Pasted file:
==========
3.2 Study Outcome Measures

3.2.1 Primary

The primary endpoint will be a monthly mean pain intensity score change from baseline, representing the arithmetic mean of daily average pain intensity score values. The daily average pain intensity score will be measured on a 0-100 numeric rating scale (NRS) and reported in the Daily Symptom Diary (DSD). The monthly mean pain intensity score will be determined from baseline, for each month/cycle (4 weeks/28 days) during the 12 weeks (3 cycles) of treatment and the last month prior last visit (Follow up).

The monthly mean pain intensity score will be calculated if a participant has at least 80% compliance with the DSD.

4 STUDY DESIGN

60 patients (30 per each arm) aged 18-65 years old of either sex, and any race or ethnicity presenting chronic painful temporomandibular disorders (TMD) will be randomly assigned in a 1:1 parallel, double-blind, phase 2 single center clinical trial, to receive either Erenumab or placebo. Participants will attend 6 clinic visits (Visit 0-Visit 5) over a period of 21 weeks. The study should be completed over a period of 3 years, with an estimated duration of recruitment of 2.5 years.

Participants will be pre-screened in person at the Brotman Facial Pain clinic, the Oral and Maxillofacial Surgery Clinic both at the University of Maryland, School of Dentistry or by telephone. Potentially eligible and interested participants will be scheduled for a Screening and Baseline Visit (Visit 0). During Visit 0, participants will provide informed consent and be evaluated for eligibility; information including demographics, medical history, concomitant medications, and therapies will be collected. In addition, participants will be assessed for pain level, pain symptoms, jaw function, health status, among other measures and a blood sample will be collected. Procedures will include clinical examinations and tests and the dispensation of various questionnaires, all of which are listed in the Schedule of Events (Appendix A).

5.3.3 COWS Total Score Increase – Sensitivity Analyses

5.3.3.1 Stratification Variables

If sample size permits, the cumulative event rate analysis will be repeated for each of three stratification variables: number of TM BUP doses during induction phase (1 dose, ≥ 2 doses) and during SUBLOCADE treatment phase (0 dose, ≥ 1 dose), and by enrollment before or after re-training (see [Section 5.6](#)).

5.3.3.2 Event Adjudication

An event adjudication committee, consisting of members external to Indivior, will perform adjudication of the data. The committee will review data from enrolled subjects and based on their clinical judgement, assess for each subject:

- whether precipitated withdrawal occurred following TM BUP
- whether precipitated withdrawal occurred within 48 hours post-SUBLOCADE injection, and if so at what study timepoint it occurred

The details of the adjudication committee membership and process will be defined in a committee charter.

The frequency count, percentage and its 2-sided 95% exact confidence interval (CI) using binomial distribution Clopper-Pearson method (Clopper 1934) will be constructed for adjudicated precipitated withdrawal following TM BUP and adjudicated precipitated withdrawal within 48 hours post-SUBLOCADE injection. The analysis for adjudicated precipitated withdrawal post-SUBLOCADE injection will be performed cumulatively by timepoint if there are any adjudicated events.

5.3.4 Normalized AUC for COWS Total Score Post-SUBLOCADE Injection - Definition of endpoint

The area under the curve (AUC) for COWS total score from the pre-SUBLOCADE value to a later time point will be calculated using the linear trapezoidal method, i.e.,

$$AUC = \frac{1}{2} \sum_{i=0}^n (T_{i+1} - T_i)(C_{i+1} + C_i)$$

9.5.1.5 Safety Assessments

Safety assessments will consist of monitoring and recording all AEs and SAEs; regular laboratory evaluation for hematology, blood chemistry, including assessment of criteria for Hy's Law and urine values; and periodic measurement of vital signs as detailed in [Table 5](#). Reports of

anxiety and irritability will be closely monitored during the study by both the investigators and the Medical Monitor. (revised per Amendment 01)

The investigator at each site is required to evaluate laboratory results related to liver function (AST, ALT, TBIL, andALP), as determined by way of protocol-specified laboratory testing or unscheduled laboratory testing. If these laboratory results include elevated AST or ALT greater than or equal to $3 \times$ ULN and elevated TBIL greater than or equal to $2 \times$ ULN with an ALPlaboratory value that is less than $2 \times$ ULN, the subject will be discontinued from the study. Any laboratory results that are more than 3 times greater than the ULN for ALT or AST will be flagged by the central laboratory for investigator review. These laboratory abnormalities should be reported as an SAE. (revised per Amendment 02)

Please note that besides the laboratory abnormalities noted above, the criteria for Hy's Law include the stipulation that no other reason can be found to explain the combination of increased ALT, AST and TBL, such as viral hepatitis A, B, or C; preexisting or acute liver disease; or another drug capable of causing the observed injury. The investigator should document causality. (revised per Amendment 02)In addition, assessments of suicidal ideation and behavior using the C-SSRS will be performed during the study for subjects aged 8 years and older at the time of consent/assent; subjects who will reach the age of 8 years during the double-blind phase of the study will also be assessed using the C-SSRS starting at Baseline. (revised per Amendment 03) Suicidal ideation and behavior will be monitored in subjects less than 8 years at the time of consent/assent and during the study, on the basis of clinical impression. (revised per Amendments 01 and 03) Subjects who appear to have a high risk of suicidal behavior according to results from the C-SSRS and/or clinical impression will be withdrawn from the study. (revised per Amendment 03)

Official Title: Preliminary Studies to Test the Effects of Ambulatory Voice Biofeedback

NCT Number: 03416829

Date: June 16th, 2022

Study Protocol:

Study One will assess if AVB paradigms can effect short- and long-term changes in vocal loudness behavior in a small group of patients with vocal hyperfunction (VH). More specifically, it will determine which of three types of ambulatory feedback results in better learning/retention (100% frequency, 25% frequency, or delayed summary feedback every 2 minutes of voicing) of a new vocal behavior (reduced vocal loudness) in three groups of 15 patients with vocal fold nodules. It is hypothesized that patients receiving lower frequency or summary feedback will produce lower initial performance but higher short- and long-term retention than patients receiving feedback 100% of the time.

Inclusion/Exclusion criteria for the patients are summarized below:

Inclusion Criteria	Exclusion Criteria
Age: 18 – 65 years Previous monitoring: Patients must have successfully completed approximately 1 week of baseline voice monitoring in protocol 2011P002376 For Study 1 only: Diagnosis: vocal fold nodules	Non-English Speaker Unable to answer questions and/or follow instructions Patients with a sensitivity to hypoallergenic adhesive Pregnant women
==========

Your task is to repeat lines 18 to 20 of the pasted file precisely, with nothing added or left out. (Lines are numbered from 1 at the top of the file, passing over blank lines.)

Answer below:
The area under the curve (AUC) for COWS total score from the pre-SUBLOCADE value to a later time point will be calculated using the linear trapezoidal method, i.e.,

$$AUC = \frac{1}{2} \sum_{i=0}^n (T_{i+1} - T_i)(C_{i+1} + C_i)$$

9.5.1.5 Safety Assessments